Please welcome today’s guest writer, Julia McKee. Julia is a 2018 graduate and studied English literature and business marketing during her time at Calvin. She currently resides in the Grand Rapids, MI, neighborhood of Fulton Heights with her husband, Dan, and dog, Goose. She works as an account executive at a local marketing agency and spends her free time reading her book club’s most recent pick and renovating her almost 100-year-old house.
If you’re a runner, you’ll know there’s nothing like feeling the cold air on your face as you run down the sidewalk in your neighborhood listening to your favorite music reminding yourself how your legs move, right? Wrong. At least for me, it didn’t end so well.
In 2020, I was training for a half marathon. Every day after work, I would go down to the gym in my apartment complex and spend an hour or two running on the treadmill. I got all the way up to nine miles, which is a pretty big deal for me. Running became a constant for me. Then the pandemic hit and my half marathon got canceled.
When my half marathon got canceled, even though they offered a virtual option, I stopped running. I was not about to do the virtual thing. In order to make myself do it, I knew I needed the trail. I needed the other runners. I needed to pin that paper number on my stomach. Truly, the only thing that would cause me to run 13.1 miles without being chased was the fact that I was surrounded by others running 13.1 miles without being chased.
My half marathon getting canceled quickly became the least of my worries, because in April of 2020 I lost my job. It was my first job since graduating college, and it was by no means perfect, but it was mine and I was good at it. COVID-19 affected many, and companies were forced to make hard decisions, but there’s just no way to fully comprehend that you’re one of the disposable ones. Even if you are good at your job, even if you put in extra hours, even if you are well-liked, on time, articulate, and smart, you are replaceable. And you can’t fully understand what that feels like until you’ve been through it.
So I stopped working, and I stopped running.
A few months later, I was lucky enough to find a job in my field, and my life returned to normal. It was like the last few months of applying for every sort of job you could think of (an English major with marketing experience could definitely work as a lab tech, right?), worrying about my unemployment checks getting delayed, and receiving countless rejection emails never happened.
You know what’s equally as jarring as losing your job? Returning to basically the same job with different people and your life resuming without fully processing the last few months, all while in the midst of a global pandemic. Everything somehow reverted back to my life in March. The only proof that my old life ever even happened was the fact that I still wasn’t running.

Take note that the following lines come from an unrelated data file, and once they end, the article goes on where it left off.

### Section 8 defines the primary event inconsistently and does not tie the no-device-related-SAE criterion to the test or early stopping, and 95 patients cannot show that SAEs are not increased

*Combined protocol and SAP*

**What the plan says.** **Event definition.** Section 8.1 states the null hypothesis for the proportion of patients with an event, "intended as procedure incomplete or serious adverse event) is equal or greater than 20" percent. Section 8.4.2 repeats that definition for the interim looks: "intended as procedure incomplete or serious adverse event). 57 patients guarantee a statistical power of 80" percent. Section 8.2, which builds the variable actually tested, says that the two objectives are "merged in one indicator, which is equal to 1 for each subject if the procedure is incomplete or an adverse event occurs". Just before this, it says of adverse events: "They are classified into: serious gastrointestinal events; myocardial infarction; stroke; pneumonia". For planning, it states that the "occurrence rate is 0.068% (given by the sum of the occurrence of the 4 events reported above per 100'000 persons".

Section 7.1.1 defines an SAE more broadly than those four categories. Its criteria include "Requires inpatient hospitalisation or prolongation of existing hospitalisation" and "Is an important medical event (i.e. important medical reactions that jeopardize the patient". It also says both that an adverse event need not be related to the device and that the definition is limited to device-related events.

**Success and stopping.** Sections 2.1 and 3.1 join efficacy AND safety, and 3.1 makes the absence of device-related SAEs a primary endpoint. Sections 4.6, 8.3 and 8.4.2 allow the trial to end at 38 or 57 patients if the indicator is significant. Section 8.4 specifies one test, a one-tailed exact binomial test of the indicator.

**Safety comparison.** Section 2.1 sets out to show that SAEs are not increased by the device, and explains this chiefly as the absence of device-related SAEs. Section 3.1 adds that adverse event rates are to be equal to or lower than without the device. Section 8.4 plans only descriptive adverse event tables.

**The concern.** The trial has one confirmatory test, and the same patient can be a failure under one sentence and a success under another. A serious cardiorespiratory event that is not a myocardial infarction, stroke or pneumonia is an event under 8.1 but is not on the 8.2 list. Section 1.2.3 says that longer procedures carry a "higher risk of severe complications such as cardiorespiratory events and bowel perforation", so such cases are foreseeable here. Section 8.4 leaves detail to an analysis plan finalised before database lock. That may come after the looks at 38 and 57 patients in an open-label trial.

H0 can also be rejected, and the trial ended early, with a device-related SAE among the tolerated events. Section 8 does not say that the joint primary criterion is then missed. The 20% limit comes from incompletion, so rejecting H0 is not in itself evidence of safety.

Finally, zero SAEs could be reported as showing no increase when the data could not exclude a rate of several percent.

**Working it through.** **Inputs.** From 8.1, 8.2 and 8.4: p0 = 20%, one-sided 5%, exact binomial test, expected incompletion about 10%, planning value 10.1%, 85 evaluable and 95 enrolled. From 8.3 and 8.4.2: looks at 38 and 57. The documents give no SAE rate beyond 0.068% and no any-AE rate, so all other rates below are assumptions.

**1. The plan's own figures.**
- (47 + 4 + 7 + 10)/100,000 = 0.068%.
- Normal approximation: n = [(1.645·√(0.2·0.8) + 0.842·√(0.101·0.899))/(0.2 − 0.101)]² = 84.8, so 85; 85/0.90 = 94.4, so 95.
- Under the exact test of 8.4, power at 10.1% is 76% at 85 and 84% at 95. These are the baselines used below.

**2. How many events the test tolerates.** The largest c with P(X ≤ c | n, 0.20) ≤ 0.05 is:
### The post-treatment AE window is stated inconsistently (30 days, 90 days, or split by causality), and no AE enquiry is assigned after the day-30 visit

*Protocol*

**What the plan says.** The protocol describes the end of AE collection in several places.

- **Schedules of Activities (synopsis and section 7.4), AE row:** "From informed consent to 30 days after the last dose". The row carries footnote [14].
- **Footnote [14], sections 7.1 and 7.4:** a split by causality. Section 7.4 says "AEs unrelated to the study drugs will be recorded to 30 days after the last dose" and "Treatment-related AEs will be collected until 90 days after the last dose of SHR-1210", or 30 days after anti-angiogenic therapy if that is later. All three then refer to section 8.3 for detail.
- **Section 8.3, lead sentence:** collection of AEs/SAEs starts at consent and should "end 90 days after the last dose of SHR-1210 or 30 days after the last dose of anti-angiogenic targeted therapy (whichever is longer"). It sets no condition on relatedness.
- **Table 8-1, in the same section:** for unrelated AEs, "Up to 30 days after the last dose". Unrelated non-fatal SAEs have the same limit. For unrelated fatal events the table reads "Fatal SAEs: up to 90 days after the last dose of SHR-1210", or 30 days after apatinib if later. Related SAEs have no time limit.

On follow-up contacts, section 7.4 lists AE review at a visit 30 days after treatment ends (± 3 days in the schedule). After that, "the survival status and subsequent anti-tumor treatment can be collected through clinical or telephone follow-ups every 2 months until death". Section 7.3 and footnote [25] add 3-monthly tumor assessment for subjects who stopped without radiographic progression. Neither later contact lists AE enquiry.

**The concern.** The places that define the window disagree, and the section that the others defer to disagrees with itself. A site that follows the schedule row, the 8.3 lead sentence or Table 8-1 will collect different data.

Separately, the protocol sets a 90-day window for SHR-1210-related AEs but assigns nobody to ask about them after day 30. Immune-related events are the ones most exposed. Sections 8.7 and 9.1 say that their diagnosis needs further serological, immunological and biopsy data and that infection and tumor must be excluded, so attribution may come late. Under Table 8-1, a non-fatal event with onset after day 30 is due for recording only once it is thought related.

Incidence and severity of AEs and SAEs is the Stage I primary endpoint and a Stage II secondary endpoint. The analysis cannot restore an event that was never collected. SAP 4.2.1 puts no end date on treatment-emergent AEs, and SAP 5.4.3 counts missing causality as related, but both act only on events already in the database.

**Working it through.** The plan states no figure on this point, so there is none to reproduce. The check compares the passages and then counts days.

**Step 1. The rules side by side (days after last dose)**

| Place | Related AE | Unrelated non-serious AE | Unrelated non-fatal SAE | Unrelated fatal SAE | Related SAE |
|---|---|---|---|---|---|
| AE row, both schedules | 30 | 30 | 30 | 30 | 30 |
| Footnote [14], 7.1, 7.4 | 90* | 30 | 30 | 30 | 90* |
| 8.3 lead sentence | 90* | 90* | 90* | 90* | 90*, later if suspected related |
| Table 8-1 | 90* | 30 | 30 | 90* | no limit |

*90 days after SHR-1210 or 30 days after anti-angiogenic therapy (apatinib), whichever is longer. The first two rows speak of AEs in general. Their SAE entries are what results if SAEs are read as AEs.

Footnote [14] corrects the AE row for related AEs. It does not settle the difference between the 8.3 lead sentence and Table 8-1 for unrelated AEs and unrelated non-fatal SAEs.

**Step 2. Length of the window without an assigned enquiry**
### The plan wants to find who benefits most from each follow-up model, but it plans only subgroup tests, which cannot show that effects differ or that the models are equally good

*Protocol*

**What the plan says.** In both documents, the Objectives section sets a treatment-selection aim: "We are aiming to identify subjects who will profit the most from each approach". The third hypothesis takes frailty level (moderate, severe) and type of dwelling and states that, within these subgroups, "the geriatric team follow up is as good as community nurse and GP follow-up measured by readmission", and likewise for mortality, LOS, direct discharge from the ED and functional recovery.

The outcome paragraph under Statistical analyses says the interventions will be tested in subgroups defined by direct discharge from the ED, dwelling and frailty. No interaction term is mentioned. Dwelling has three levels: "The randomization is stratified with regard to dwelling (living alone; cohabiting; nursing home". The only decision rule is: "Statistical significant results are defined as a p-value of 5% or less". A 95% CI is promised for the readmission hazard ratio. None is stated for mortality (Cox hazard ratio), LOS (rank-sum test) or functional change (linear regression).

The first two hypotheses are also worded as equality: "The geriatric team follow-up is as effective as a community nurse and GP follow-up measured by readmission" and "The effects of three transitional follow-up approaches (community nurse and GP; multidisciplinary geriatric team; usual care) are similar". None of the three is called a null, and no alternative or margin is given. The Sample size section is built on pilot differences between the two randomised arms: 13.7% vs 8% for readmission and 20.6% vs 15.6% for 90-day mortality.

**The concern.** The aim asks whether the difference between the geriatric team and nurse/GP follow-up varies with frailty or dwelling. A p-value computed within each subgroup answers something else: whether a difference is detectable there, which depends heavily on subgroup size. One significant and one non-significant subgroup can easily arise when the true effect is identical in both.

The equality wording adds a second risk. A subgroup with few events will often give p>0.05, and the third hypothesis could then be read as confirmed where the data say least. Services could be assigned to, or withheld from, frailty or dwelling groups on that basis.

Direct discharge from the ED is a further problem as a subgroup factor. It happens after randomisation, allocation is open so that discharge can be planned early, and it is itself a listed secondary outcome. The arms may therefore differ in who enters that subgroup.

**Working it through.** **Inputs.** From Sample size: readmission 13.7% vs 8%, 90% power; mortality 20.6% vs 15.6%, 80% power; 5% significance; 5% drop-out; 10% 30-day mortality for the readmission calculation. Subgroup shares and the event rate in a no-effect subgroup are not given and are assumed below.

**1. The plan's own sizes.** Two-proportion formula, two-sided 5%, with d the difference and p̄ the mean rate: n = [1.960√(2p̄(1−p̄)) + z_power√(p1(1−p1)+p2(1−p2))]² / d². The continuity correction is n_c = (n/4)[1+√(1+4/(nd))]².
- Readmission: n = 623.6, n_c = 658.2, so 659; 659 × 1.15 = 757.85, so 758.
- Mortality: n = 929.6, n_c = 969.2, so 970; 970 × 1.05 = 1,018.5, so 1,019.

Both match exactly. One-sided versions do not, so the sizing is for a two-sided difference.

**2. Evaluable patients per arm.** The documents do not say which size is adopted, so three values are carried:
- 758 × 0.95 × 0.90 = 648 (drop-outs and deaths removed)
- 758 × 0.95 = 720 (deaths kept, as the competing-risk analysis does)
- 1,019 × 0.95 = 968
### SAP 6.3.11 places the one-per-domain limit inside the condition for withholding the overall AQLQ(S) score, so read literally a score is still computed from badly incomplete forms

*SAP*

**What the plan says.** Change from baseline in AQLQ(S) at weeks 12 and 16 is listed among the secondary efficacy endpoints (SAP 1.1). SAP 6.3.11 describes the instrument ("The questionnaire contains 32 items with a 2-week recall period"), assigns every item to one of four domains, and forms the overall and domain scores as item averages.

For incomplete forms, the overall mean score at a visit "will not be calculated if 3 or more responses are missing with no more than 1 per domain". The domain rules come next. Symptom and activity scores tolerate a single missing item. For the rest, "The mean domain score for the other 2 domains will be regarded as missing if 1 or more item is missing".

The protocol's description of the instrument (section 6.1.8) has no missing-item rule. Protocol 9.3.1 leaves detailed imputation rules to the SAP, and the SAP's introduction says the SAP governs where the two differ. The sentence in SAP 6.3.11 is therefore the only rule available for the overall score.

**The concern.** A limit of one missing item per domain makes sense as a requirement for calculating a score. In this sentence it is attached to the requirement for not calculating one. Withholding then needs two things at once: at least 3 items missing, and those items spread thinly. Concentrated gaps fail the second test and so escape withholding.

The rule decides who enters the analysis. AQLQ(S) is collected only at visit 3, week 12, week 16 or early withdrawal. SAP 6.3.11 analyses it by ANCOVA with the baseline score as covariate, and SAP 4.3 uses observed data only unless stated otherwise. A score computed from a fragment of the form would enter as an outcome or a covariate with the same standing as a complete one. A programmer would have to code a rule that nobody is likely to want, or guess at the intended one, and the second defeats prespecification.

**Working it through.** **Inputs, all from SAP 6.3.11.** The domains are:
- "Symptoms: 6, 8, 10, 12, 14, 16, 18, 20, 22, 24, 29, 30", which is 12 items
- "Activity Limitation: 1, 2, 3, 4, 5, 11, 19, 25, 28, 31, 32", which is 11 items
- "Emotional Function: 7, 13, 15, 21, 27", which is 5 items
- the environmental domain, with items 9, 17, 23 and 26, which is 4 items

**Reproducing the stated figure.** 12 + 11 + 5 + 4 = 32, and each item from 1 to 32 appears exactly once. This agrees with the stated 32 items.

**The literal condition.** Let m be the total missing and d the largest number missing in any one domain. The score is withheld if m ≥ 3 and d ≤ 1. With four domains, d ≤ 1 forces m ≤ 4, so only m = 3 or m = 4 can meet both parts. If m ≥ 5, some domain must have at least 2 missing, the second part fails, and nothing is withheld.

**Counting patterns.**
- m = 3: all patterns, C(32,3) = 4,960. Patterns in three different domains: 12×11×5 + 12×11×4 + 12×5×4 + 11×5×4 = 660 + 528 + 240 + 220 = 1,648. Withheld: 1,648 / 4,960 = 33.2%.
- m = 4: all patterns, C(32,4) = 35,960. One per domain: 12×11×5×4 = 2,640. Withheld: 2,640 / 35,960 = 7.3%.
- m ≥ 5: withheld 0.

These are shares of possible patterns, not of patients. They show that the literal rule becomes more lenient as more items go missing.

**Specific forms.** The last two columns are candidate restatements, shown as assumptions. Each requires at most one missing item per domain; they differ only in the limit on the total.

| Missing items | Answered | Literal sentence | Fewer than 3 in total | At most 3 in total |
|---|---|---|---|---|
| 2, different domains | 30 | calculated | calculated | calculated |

2021 came along, and I thought it was the time to make changes. I needed to run again, I needed to work out, I needed to move. Maybe it was the fact that I was still struggling with feelings of failure, or maybe it was because I needed to feel like I was in control of something, because no matter how great my work performance was, I was always scared of getting fired. Whatever the reason, I planned on January 1 to begin running again.
January 1 rolls around, and of course I’m hungover, so I’m not doing anything. But then January 4 came and I started running. No treadmill running this time. I ran outside, in the snow, with my dog—feeling snowflakes and the cold air, letting the elements remind me that I’m a human who lives outside the four walls of my house.
I did not even run with my Apple Watch, and I certainly did not time myself. I just went for it, hoping that I had enough willpower to push myself each day—to get better and go further.
I ran every single weekday for almost three weeks. I wasn’t running fast. I wasn’t running great. But I was getting better every day. And that’s the great thing about running. You see progress so quickly.
And then my dog saw a cat.
My 80-pound, strong-willed mutt saw a scroungy neighborhood cat. It was snowing, the house I was running in front of had yet to shovel their sidewalk. I didn’t have those little metal pieces that strap onto your shoes for traction because I’m not a real runner yet (my plan was to achieve “real runner” status by June). I knew I was going down the second I saw that cat.
When my dog jerked me, I made the decision to fall to my right into someone’s lawn because I thought that would be better than the concrete sidewalk. And for a few minutes, it was. I got up, yelled at my dog, and kept running.
Then, I went to wipe away the snow on my left hip and realized my pants were ripped, I had a huge cut and was gushing blood. Somehow, I must’ve fallen on something sharp enough to cut my skin clean. It took me a second but I realized pretty quickly that it was not just a regular scratch. There was a large piece of my skin hanging off my leg.
After an awkward run home with my mitten covering the wound and my dog running joyfully and oblivious beside me, a trip to urgent care, a tetanus shot, a lot of numbing gel, a dosage of antibiotics, and many bandages later, I was right back where I started. On my couch.
In just a few more days, when my body is ready, I’ll start running again, as if the whole thing never happened. The only thing that will remind me of the incident is the scar I’ll have for the rest of my life. But if I fall again, I’m picking up yoga.